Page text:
How climate change makes Everest an even deadlier game
Spending the afternoon at Camp III was one of my best moments on Everest. Which is weird, because I had plenty of reason to feel miserable: I was exhausted from having spent the day climbing up the infamous Lhotse Face, I was at an elevation of over 23,000 feet (which does a lot to make a body feel uncomfortable), and I was confined to staying in maybe a 10-by-10 snowy platform beyond which I’d have to seriously gear up. But on that ledge, I felt infinite. I laughed and joked with my team. Across the valley we could just make out Cho Oyu, another Himalayan giant we had climbed together a few months before in September 2006.
But in the morning everything changed. Another team radioed up that there had been an accident lower on the face; a chunk of ice had careened down and swiftly knocked off a man’s head. He was a Sherpa carrying equipment for another team up the mountain.
Everest is one of the few mountains in the world that most people recognize by name, and with that recognition comes all sorts of assumptions about what climbing the mountain must be like: It’s incredibly dangerous; it’s overrun with trash and tourists; it’s an exceptionally difficult climb; it’s a surprisingly easy one.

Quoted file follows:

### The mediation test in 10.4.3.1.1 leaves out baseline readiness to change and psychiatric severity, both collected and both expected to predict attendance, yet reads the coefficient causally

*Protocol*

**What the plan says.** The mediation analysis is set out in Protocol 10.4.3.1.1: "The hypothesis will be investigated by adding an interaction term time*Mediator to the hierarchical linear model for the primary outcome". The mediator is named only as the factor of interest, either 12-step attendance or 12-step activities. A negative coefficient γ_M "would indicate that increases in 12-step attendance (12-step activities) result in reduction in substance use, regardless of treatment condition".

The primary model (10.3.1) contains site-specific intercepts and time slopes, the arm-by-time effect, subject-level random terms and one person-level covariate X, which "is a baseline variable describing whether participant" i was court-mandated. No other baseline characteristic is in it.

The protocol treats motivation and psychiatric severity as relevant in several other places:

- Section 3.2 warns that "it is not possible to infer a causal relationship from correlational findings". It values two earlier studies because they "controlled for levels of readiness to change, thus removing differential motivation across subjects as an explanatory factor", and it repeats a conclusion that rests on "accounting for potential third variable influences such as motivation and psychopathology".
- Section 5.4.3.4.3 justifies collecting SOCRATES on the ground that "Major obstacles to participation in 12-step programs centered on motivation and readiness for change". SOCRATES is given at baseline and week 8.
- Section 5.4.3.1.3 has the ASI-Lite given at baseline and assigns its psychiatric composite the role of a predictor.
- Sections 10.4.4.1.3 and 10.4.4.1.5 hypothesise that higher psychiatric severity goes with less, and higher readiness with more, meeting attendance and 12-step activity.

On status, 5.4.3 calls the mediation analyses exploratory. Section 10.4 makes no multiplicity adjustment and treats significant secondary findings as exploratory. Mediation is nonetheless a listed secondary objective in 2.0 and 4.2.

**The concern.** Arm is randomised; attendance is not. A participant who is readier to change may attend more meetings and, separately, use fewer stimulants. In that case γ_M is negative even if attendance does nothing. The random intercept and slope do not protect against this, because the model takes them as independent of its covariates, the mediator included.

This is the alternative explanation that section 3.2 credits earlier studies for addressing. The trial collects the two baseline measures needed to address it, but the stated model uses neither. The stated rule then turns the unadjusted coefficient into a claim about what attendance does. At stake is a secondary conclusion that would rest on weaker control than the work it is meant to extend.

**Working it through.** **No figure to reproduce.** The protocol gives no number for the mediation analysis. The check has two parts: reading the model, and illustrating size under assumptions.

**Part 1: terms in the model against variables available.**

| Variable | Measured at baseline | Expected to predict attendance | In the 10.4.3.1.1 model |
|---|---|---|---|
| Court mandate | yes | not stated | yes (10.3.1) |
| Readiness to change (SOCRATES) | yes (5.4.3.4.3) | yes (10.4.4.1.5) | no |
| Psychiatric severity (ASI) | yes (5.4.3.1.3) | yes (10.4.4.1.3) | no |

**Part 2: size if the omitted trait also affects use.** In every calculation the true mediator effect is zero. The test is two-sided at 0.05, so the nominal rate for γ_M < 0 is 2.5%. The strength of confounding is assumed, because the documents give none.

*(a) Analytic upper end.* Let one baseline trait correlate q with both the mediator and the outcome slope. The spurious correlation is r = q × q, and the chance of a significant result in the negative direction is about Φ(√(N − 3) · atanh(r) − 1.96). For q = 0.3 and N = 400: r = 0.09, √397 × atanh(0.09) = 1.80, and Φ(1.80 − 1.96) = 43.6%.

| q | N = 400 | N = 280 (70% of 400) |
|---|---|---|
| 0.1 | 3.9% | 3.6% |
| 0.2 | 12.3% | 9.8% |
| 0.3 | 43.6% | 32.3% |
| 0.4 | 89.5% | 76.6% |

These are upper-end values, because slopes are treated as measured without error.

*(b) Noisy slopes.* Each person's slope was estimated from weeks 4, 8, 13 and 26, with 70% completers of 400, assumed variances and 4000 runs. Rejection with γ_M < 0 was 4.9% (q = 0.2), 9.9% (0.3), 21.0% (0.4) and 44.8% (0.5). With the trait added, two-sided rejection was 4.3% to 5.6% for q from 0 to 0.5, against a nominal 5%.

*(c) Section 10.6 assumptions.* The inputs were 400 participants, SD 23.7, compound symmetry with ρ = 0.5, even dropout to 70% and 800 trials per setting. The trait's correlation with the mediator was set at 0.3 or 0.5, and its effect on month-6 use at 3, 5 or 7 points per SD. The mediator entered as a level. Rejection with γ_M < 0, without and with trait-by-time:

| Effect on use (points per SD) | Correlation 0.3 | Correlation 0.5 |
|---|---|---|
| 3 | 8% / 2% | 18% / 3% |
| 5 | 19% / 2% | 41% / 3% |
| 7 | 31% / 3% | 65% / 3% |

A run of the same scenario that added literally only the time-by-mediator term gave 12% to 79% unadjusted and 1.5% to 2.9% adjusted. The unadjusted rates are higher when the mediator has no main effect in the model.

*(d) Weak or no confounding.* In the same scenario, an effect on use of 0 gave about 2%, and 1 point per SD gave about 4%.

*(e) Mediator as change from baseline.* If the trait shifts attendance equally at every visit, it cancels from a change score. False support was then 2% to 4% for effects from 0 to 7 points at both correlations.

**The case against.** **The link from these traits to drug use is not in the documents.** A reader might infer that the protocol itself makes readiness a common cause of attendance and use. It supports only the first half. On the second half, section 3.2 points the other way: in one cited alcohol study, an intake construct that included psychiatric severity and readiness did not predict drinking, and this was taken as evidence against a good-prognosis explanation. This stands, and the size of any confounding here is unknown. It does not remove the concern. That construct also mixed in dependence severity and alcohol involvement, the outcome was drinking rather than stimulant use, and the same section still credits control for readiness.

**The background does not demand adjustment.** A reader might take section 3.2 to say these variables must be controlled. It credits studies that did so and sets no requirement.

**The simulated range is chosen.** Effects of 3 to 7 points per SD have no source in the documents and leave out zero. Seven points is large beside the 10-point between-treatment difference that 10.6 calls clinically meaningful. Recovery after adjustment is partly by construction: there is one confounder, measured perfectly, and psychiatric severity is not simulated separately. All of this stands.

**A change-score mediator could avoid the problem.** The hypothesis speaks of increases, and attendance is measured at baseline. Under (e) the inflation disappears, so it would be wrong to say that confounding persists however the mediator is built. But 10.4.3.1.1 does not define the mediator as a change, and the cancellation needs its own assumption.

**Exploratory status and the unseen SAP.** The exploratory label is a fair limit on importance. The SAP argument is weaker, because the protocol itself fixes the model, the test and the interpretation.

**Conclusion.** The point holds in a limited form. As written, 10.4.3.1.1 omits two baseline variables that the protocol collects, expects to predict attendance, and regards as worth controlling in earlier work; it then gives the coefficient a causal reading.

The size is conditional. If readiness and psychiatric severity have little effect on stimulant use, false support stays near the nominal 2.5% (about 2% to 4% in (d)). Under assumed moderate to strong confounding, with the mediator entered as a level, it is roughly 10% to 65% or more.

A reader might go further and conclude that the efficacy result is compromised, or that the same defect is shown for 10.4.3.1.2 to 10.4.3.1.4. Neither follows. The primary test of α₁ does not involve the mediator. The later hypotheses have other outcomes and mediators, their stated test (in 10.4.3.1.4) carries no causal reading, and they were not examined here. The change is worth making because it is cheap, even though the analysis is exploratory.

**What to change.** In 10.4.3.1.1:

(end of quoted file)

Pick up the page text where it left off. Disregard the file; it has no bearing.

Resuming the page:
People often ask me how hard climbing Mt. Everest actually was, to which I’m never quite sure what to say. Yes, climbing Mt. Everest was hard. Hard in the way of brutal cold, of burning muscles, of too little oxygen to think straight enough to take off your boots. Hard in the way of realizing that the Sherpa a few hundred feet below us just died making dreams happen for people like me. But not hard in the way of enduring a life under unfavorable conditions that were forced upon you. I chose to climb Mt. Everest. I chose it because it was a challenge in which I believed I could succeed. It’s a choice that exemplifies the sort of freedom I have that most Nepalese do not.
In the wake of the April 17 avalanche, which killed at least 16 climbing Sherpas, a lot of discussion has revolved around the horrifying risks associated with their job, and what that means given that it’s still one of the more highly esteemed and well-paid professions in a poverty-stricken region (Sherpas on Everest make between $2,000 to $6,000 a season, whereas the average annual income in the Khumbu region is $700).